Last week, I got my first haters.
They flocked over in response to an article I published on what I wish my Japanese colleagues knew about working as a foreigner in Japan. Honestly they were few and far between, but vocal enough for me and my bosses to notice them on Twitter.
The gist of their argument was that companies shouldn’t tolerate any public criticism from their employees, and that had my company not been so naive (their words, not mine) I would have already been fired. Mixed in there were some nationalist views about how Japanese companies should only tolerate foreign workers who shut their mouths and do as they are told.
For a moment, I started panicking. Had I poked the bear hard enough to cause a real headache for my employer? Was I about to get “cancelled?”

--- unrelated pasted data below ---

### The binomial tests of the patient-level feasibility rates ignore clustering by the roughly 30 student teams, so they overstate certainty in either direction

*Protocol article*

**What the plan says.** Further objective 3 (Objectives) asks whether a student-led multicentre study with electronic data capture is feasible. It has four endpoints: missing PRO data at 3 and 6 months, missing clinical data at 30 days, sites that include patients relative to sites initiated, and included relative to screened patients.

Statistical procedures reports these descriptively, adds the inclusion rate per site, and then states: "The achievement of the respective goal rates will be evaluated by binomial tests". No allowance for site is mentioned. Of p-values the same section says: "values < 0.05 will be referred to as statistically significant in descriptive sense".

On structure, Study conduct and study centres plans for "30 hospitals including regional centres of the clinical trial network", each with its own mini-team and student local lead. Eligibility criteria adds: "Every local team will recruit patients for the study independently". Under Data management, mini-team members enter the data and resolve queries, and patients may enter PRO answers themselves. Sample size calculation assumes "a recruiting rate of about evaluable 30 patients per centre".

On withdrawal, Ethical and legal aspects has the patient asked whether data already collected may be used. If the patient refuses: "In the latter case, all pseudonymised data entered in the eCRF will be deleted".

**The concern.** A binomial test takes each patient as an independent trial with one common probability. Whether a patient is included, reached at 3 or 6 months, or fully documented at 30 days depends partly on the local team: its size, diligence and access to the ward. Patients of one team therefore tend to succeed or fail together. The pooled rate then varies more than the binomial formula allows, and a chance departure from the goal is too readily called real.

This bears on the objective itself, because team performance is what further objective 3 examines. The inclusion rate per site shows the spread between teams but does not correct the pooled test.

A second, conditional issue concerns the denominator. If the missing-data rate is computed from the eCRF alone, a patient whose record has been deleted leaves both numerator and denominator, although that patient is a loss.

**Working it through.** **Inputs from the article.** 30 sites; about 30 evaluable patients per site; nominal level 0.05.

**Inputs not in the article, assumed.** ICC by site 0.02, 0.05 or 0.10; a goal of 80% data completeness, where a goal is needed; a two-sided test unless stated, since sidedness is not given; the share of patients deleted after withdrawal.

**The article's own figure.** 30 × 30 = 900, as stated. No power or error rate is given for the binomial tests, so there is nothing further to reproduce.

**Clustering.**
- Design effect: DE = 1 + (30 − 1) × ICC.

Long story short, nothing happened. My CEO came out on Twitter in support of the article. My boss messaged me in private telling me to ignore that group of critics. I felt reassured and supported, and my article got even more views and shares.
That’s when it hit me. The reaction of those around me was exactly the response we should be promoting in response to cancel culture.
Charging at windmills
A month and a half ago Harper’s Magazine published “A Letter on Justice and Open Debate.” Myriad prominent thinkers came together to denounce cancel culture and implore the general public to not be so intolerant.
I didn’t like the letter. It felt like a strongly-worded rebuke aimed at nobody in particular. Screaming into the wind hoping the madness would stop. But that’s not how madness works. I can hardly imagine a scenario in which a cancel culture enthusiast would read that letter and think to themselves, “Good point, I shall never call for the cancellation of anyone ever again.”